It takes four pictures per exposure. I carried it around for a while and shot pictures obeying The Ten Golden Rules, and the promises that are specific to the Action Sampler. I still need to finish my rolls of film and get them developed. Until that happens I have a burning desire to take the kind of low fidelity pictures you get with toy cameras.

Can LOMO be Digital?

A lot of my digital photos remind me of the pictures that you get from toy cameras. So, I’d like to work on an on – going series of pictures inspired by the LOMO – style. Both in camera and in post processing. With my DSLR and with my point and shoot. Any way that I can achieve the style is acceptable, with the goal of staying as close to true Lomography as possible. So, Let’s take a look at the 10 Golden rules.

The 10 Golden Rules of Lomography

1. Take your camera everywhere you go.

  • Not a problem. All photographers should make this a rule. The moment I leave home without it, I’ve missed picture opportunities.

2. Use it anytime, Day and Night.

  • Another easy one. Both day and night offer all kinds of different lighting and subject opportunities.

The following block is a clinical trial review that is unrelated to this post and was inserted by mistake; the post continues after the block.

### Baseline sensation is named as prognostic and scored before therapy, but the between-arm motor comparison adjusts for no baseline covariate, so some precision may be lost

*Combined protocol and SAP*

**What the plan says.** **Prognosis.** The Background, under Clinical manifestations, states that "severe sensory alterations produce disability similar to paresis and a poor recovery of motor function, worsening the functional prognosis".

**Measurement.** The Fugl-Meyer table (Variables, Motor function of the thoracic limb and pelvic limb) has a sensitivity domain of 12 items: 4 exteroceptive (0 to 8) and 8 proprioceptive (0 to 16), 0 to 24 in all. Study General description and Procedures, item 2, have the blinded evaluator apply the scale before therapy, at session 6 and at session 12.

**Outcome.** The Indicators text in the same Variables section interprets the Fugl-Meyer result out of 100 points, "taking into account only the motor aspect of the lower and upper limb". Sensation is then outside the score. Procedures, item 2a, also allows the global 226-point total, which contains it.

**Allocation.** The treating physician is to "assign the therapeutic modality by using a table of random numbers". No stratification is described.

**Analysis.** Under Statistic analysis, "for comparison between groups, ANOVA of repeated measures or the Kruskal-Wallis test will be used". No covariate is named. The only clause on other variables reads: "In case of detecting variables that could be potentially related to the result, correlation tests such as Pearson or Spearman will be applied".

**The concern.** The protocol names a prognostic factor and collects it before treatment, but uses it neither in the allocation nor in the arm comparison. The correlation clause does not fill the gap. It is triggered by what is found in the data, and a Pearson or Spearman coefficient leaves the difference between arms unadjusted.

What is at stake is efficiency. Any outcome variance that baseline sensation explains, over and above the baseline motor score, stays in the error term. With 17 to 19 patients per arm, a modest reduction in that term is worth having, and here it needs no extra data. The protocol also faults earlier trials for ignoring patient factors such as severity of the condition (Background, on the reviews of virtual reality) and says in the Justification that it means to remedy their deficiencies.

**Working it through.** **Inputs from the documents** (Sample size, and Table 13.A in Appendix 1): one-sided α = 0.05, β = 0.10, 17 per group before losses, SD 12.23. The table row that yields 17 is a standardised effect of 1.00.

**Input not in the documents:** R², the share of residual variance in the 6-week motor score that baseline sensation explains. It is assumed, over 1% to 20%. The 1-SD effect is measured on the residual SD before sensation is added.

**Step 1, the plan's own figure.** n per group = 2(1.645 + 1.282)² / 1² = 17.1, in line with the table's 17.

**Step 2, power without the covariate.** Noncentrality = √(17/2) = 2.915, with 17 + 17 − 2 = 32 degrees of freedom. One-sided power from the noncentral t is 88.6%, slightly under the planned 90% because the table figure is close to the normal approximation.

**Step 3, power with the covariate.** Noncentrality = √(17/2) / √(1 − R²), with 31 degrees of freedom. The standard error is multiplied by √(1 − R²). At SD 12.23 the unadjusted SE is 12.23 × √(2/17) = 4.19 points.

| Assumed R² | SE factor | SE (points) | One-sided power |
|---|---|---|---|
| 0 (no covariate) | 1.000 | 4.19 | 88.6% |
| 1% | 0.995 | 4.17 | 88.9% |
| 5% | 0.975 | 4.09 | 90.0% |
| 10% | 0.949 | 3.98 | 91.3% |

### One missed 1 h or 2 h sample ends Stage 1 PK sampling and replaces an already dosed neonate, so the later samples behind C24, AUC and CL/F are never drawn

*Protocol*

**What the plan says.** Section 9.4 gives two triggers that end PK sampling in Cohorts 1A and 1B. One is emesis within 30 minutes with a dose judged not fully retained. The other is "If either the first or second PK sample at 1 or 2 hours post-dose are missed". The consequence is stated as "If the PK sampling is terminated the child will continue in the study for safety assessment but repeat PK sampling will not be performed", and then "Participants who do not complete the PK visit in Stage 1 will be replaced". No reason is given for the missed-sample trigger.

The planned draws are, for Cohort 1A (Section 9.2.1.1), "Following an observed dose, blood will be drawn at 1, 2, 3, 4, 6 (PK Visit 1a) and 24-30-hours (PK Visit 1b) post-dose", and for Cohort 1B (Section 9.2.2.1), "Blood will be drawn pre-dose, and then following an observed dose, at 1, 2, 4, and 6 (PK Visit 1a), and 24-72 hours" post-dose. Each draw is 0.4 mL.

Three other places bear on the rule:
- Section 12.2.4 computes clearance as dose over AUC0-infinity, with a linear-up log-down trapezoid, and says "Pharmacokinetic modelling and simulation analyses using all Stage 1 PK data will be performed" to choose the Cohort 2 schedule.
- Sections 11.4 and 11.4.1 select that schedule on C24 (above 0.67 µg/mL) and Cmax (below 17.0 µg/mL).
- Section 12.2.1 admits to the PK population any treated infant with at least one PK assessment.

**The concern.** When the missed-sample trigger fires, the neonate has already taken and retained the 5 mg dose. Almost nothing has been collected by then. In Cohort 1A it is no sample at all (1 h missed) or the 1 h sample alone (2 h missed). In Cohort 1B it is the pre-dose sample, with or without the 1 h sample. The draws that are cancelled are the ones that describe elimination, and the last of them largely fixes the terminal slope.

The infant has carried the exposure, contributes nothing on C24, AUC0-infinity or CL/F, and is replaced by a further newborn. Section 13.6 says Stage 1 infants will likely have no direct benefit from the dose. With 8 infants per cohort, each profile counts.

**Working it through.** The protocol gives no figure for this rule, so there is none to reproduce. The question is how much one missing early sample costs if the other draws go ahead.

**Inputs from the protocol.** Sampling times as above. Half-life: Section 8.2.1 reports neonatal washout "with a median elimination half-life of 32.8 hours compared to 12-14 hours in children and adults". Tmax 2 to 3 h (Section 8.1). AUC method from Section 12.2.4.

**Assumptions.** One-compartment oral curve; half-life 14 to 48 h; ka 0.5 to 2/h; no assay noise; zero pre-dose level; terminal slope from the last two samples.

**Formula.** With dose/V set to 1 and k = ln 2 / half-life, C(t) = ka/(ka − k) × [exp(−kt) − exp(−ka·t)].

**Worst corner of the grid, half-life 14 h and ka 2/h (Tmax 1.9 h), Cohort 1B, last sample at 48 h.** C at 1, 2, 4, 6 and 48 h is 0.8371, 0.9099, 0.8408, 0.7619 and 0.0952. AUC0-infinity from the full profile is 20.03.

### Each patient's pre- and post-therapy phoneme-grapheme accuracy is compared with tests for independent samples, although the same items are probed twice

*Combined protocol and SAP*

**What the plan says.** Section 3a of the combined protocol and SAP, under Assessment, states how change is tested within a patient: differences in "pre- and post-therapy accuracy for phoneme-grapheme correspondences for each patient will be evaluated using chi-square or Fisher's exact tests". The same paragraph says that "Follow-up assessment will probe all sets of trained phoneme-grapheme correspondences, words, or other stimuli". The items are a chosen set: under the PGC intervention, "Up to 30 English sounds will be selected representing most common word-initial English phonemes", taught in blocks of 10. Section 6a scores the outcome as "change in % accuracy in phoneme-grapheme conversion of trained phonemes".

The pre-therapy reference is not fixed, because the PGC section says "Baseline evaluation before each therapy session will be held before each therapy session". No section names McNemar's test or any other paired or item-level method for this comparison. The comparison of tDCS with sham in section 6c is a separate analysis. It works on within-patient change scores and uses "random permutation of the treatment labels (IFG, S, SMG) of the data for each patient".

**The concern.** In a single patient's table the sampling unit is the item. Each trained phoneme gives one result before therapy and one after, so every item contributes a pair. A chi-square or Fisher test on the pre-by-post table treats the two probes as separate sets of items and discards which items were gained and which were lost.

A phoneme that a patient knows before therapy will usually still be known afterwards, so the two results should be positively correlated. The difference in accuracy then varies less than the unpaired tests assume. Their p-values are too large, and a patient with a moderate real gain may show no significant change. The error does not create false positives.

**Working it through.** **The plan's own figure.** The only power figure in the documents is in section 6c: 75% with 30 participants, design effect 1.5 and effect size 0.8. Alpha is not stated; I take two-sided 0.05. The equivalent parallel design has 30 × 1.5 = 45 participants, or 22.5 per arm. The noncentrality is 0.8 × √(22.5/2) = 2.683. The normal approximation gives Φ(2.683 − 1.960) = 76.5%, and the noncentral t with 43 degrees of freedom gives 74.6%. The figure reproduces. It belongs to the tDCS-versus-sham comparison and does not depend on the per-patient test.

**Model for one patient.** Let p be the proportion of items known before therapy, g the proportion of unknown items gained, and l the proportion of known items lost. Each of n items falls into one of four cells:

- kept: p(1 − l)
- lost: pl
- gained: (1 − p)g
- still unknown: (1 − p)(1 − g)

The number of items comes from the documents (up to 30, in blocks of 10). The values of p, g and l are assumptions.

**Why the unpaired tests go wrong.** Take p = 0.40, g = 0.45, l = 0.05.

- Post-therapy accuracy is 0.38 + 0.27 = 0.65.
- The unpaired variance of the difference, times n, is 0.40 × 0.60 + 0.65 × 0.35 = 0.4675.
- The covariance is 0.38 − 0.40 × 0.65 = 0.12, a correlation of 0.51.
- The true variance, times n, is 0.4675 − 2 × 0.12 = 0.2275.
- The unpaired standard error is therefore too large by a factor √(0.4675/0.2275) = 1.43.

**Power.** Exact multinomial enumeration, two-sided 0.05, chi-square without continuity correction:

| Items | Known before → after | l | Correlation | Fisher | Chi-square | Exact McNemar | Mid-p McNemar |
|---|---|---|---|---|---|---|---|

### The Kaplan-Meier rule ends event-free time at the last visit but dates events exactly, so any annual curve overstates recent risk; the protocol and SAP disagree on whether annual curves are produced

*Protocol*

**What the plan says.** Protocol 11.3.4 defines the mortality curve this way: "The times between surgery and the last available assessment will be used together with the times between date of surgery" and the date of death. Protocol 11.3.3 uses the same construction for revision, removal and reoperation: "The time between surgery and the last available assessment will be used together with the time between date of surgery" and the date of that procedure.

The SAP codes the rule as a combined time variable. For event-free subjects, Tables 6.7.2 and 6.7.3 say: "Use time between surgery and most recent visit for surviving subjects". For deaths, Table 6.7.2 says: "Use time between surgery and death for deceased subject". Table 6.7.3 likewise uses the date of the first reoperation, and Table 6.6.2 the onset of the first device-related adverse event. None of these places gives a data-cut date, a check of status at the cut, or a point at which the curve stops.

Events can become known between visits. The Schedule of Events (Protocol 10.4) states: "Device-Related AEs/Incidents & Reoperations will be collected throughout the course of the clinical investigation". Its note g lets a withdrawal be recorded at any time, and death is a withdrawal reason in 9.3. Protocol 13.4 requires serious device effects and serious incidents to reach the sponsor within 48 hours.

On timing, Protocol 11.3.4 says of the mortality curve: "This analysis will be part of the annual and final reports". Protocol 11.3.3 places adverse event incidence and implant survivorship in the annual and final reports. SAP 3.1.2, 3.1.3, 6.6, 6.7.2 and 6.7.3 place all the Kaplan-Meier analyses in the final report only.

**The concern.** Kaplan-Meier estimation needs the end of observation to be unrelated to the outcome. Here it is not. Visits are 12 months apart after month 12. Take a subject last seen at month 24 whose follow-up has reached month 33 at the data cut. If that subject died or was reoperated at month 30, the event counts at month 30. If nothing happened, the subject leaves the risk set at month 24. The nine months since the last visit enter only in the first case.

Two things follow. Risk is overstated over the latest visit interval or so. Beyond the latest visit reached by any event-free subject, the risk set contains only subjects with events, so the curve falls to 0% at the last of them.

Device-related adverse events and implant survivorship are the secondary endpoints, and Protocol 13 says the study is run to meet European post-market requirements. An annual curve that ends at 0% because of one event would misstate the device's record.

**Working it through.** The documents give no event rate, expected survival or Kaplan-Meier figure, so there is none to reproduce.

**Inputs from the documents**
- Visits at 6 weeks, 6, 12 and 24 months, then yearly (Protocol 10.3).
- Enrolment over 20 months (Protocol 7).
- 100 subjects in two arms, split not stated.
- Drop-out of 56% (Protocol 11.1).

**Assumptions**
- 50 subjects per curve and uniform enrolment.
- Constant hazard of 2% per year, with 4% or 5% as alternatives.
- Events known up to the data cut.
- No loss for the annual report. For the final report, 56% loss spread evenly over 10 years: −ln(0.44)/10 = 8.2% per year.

3. Lomography is not an interference in your life, but a part of your life.

  • Done. Photography is a part of my life.

4. Try to shoot from the hip.

  • A lot of toy cameras don’t have a viewfinder. So, it became popular to shoot from the hip. I do it sometimes. I also try to shoot from above, from the side, and upside down. Being open to any vantage point can produce interesting possibilities. But for Lomographic purposes, it’s gotta be from the hip.

5. Approach the objects of your Lomographic desire as closely as possible.

  • I often try to get close to my subjects. I might be able to get closer though.

6. Don’t think. (William Firebrace)

  • This one is hard. I can’t help but think. I’ve got a brain and I try to use it. But, this is a great rule to attempt to follow. If you don’t think, you just shoot, you’ll end up getting some cool surprise pictures that you wouldn’t get if you sat there thinking. Sometimes, you can think too much.